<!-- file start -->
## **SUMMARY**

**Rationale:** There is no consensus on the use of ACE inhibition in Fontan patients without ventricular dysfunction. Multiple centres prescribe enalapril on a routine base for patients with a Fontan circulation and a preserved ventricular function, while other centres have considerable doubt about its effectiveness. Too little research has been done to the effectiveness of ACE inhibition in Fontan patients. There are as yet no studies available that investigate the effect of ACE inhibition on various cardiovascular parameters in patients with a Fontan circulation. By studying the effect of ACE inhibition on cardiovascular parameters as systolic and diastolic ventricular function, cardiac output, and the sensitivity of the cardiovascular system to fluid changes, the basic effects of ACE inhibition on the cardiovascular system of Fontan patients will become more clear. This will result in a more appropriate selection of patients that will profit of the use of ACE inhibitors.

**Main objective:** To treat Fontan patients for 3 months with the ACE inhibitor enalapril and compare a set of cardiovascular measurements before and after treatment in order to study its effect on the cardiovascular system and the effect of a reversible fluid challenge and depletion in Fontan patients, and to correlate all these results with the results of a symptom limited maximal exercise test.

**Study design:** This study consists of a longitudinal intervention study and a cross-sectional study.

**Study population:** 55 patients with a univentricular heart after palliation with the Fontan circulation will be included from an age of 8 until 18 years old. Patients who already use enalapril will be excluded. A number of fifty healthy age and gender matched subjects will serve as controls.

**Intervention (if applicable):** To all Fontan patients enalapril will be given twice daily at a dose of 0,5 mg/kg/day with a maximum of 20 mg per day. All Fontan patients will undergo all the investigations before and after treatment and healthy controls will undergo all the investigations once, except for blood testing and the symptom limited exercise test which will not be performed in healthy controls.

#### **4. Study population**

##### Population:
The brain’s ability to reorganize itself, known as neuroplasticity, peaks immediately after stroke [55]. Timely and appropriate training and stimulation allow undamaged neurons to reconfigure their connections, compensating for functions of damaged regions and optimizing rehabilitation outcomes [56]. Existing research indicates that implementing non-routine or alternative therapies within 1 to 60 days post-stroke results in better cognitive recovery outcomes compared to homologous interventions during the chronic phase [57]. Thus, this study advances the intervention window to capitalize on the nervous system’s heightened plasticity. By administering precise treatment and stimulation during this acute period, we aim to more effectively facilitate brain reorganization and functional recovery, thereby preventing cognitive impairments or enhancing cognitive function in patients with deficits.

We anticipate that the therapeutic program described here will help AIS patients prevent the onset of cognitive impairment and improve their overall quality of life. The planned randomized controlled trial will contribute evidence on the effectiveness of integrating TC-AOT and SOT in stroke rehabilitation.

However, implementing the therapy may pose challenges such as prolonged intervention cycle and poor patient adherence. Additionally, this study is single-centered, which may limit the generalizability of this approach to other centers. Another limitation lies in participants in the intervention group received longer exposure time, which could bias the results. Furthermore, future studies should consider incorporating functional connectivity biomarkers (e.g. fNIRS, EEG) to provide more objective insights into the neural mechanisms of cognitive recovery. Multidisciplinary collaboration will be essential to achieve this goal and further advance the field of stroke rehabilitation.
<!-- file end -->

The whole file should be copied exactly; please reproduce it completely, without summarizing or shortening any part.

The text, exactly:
## **SUMMARY**

**Rationale:** There is no consensus on the use of ACE inhibition in Fontan patients without ventricular dysfunction. Multiple centres prescribe enalapril on a routine base for patients with a Fontan circulation and a preserved ventricular function, while other centres have considerable doubt about its effectiveness. Too little research has been done to the effectiveness of ACE inhibition in Fontan patients. There are as yet no studies available that investigate the effect of ACE inhibition on various cardiovascular parameters in patients with a Fontan circulation. By studying the effect of ACE inhibition on cardiovascular parameters as systolic and diastolic ventricular function, cardiac output, and the sensitivity of the cardiovascular system to fluid changes, the basic effects of ACE inhibition on the cardiovascular system of Fontan patients will become more clear. This will result in a more appropriate selection of patients that will profit of the use of ACE inhibitors.

**Main objective:** To treat Fontan patients for 3 months with the ACE inhibitor enalapril and compare a set of cardiovascular measurements before and after treatment in order to study its effect on the cardiovascular system and the effect of a reversible fluid challenge and depletion in Fontan patients, and to correlate all these results with the results of a symptom limited maximal exercise test.

**Study design:** This study consists of a longitudinal intervention study and a cross-sectional study.

**Study population:** 55 patients with a univentricular heart after palliation with the Fontan circulation will be included from an age of 8 until 18 years old. Patients who already use enalapril will be excluded. A number of fifty healthy age and gender matched subjects will serve as controls.

**Intervention (if applicable):** To all Fontan patients enalapril will be given twice daily at a dose of 0,5 mg/kg/day with a maximum of 20 mg per day. All Fontan patients will undergo all the investigations before and after treatment and healthy controls will undergo all the investigations once, except for blood testing and the symptom limited exercise test which will not be performed in healthy controls.

#### **4. Study population**

##### Population:
The brain’s ability to reorganize itself, known as neuroplasticity, peaks immediately after stroke [55]. Timely and appropriate training and stimulation allow undamaged neurons to reconfigure their connections, compensating for functions of damaged regions and optimizing rehabilitation outcomes [56]. Existing research indicates that implementing non-routine or alternative therapies within 1 to 60 days post-stroke results in better cognitive recovery outcomes compared to homologous interventions during the chronic phase [57]. Thus, this study advances the intervention window to capitalize on the nervous system’s heightened plasticity. By administering precise treatment and stimulation during this acute period, we aim to more effectively facilitate brain reorganization and functional recovery, thereby preventing cognitive impairments or enhancing cognitive function in patients with deficits.

We anticipate that the therapeutic program described here will help AIS patients prevent the onset of cognitive impairment and improve their overall quality of life. The planned randomized controlled trial will contribute evidence on the effectiveness of integrating TC-AOT and SOT in stroke rehabilitation.

However, implementing the therapy may pose challenges such as prolonged intervention cycle and poor patient adherence. Additionally, this study is single-centered, which may limit the generalizability of this approach to other centers. Another limitation lies in participants in the intervention group received longer exposure time, which could bias the results. Furthermore, future studies should consider incorporating functional connectivity biomarkers (e.g. fNIRS, EEG) to provide more objective insights into the neural mechanisms of cognitive recovery. Multidisciplinary collaboration will be essential to achieve this goal and further advance the field of stroke rehabilitation.